Traders on the main gold futures exchange in New York have issued the largest daily delivery notice on record.
In the latest sign of how the market’s norms have been upended by the price disconnect that struck in March, traders on Thursday declared their intent to deliver 3.27 million ounces of gold against the August Comex contract, the largest daily notice in bourse data going back to 1994.
While millions of ounces of gold trade on the futures market every day, typically only a tiny fraction of that goes to delivery. But in recent months, huge amounts of bullion have flowed into New York and the Comex has seen record deliveries.
That’s the result of a disconnect between prices in the two main markets, London and New York, that began in March as lockdowns grounded flights and shuttered refineries.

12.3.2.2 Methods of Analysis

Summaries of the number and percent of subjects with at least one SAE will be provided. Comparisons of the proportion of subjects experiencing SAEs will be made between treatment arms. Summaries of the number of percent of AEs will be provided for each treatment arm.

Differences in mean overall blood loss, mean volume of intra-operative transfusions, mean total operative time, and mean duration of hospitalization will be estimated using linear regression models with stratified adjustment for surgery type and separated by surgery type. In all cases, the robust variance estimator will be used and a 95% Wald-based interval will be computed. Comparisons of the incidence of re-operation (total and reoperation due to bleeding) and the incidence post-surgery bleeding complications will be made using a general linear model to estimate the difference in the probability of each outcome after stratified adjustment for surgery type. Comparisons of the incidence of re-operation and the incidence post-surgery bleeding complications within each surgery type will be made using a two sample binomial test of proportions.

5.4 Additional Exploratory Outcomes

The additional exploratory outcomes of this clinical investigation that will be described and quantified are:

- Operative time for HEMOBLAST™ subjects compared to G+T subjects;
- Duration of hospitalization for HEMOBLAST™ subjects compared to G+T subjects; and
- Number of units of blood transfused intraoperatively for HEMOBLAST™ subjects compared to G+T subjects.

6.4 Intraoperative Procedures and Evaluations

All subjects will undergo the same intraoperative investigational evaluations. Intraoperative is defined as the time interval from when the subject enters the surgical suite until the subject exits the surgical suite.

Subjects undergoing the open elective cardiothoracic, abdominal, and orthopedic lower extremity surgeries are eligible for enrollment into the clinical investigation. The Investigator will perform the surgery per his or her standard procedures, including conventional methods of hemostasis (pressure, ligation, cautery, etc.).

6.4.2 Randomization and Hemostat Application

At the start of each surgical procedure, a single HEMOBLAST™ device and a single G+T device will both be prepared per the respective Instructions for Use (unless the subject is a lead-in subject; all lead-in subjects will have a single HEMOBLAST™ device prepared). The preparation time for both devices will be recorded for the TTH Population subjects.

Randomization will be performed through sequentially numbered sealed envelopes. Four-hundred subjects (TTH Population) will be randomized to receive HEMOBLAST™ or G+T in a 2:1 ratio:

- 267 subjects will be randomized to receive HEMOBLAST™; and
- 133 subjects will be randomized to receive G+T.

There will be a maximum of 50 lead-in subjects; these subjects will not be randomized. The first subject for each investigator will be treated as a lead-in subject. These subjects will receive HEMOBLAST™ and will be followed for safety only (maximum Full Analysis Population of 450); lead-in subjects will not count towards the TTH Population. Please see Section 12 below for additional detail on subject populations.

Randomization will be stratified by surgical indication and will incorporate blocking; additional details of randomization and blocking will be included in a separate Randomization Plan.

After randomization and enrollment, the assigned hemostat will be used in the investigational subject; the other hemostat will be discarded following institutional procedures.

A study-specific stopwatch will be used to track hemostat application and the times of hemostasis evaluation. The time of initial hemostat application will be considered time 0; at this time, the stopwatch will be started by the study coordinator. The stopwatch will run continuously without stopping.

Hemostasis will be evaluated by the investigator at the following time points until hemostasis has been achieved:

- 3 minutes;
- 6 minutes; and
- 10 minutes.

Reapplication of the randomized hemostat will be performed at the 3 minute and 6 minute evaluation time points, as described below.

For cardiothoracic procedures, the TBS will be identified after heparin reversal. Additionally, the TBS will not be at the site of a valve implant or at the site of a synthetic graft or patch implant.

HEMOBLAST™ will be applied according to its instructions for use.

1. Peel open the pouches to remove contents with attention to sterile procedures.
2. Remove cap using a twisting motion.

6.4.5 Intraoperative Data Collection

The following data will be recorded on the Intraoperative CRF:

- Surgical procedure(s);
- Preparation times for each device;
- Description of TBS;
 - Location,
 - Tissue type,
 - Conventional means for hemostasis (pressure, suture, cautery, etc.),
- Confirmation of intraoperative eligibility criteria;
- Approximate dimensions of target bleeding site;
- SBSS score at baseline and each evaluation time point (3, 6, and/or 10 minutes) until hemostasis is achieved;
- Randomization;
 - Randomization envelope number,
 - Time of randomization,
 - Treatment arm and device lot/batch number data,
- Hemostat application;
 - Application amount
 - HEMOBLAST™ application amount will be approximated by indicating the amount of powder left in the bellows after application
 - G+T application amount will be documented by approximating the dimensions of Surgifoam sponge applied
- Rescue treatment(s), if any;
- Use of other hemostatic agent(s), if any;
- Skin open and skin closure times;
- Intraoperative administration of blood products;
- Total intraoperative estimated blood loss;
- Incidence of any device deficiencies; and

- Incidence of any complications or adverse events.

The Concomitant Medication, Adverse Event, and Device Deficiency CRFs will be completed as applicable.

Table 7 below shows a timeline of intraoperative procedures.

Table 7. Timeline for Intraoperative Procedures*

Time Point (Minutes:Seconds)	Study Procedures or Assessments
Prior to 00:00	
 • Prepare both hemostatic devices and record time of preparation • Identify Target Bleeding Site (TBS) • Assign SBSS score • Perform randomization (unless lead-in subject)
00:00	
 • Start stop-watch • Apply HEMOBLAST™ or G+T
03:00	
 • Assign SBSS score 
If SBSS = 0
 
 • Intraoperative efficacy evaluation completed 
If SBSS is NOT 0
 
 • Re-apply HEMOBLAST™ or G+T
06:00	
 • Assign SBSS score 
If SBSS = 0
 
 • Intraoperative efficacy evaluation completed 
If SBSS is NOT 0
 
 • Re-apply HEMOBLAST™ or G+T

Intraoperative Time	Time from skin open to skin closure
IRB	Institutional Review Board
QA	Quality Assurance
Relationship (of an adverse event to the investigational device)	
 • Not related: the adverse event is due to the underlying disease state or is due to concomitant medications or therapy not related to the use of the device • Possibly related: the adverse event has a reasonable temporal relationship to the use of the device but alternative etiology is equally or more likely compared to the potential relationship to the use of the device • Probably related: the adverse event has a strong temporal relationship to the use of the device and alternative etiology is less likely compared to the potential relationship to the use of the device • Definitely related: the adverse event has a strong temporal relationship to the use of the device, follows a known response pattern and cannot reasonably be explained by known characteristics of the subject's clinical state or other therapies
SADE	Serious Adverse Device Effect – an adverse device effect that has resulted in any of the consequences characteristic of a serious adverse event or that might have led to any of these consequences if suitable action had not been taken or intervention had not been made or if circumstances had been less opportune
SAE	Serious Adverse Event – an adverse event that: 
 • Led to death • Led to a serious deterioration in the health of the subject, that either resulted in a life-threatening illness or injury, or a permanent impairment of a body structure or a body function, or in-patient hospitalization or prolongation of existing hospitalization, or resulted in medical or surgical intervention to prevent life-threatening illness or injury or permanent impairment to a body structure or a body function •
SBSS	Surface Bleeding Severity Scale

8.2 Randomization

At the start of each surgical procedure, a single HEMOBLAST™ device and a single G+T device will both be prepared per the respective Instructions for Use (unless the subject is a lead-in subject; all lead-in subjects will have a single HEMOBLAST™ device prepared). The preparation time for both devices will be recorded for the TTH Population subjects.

Futures, which typically trade in lockstep with the London spot price, soared to a premium of as much as $70 an ounce. Since then, that premium has been smaller, but there have been regular flare-outs.
In response, arbitragers have shipped precious metals to New York to capture the price differential -- and the result has been much larger than normal deliveries against Comex futures.
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